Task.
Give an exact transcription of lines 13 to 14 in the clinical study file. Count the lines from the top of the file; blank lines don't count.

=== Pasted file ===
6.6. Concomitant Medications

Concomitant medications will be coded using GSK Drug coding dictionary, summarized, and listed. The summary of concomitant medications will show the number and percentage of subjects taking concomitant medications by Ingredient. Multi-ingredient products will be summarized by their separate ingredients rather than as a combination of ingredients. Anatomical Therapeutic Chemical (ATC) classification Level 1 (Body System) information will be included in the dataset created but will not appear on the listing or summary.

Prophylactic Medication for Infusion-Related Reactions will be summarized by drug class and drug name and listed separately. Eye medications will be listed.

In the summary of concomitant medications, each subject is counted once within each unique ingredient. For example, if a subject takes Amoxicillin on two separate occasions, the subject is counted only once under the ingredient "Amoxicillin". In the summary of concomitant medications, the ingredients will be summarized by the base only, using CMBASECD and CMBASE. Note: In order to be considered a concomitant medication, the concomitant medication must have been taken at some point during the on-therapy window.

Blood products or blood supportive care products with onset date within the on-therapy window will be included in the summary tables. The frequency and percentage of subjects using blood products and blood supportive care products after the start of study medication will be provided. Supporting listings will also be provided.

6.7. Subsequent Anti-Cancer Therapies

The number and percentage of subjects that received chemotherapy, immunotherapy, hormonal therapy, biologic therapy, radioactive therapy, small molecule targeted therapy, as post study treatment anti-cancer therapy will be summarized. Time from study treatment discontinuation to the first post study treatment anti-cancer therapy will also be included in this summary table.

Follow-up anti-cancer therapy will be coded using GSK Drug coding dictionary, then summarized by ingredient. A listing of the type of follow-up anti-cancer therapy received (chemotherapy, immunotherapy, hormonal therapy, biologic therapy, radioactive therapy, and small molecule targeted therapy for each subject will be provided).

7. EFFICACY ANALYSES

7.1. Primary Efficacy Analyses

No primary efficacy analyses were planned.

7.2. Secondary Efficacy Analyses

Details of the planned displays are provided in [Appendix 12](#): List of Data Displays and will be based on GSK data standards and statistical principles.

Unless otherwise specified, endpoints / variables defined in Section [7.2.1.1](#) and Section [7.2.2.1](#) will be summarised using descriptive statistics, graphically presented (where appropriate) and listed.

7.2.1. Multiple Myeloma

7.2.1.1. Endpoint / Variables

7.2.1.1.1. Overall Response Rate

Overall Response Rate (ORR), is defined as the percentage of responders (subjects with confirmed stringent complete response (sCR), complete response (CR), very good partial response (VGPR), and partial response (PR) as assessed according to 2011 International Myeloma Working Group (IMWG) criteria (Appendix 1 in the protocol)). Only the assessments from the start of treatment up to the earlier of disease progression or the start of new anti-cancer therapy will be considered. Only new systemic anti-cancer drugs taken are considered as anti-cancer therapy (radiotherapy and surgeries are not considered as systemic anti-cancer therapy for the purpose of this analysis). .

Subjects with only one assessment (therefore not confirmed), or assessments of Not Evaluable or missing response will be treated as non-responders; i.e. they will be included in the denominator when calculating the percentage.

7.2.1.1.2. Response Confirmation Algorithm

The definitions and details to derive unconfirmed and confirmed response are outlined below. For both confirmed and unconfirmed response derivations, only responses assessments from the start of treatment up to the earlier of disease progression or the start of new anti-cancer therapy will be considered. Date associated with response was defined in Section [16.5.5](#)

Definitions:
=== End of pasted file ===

Details of the planned displays are provided in [Appendix 12](#): List of Data Displays and will be based on GSK data standards and statistical principles.

Unless otherwise specified, endpoints / variables defined in Section [7.2.1.1](#) and Section [7.2.2.1](#) will be summarised using descriptive statistics, graphically presented (where appropriate) and listed.